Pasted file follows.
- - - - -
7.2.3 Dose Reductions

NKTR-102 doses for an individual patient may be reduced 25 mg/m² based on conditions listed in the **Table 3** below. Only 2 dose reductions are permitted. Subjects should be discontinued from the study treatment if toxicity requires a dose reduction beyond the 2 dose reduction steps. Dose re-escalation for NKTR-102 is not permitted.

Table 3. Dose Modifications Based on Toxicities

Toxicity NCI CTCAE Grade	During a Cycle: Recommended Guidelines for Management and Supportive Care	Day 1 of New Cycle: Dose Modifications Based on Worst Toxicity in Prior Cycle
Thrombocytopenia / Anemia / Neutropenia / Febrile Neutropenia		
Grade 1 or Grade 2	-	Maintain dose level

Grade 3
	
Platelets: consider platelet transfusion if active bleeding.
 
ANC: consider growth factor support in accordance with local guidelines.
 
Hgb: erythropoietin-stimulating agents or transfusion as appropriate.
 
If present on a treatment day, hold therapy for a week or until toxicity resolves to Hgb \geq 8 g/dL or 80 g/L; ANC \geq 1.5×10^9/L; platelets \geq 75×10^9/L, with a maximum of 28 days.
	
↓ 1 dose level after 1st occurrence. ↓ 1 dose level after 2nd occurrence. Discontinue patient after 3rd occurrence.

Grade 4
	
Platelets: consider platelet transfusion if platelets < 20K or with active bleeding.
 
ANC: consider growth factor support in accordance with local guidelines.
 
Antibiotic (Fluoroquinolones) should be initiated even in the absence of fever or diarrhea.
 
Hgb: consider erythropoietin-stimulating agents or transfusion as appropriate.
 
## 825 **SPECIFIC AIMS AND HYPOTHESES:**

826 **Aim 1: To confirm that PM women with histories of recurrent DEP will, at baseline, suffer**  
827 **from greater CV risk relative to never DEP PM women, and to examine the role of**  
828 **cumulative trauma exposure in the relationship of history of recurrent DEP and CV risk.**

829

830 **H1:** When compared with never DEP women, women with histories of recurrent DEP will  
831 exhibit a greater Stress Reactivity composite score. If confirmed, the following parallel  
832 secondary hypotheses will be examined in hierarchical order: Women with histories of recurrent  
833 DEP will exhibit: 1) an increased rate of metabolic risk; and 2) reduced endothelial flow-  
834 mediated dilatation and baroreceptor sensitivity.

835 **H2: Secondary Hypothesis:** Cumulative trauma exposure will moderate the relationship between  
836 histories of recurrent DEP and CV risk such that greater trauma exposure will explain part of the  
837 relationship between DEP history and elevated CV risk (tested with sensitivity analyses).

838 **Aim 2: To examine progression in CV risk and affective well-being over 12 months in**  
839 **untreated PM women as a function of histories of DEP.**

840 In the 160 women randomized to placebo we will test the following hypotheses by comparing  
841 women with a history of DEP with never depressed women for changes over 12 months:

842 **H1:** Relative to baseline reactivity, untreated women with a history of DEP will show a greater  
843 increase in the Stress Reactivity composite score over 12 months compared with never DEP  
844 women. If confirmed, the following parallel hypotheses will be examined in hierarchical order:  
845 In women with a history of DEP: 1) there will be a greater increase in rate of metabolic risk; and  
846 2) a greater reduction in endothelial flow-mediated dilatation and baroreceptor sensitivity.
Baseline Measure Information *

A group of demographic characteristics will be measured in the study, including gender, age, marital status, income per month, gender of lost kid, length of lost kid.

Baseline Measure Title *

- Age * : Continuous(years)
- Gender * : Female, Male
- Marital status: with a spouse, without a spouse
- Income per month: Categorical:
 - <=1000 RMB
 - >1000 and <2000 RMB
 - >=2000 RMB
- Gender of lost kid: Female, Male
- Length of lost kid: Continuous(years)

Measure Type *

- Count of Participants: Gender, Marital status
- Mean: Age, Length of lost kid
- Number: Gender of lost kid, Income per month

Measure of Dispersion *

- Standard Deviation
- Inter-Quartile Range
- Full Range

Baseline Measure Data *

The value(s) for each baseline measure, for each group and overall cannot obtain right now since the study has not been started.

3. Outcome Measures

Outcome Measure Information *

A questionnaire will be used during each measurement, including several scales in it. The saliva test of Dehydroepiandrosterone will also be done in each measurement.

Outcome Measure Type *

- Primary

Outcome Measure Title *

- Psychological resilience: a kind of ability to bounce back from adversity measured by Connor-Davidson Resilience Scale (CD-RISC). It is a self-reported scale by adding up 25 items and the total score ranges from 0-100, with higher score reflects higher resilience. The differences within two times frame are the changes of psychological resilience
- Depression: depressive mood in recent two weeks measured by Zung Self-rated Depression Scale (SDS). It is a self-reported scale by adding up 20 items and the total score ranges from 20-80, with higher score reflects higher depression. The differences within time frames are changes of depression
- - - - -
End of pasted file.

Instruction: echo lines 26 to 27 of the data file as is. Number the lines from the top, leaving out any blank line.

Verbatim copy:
833 DEP will exhibit: 1) an increased rate of metabolic risk; and 2) reduced endothelial flow-  
834 mediated dilatation and baroreceptor sensitivity.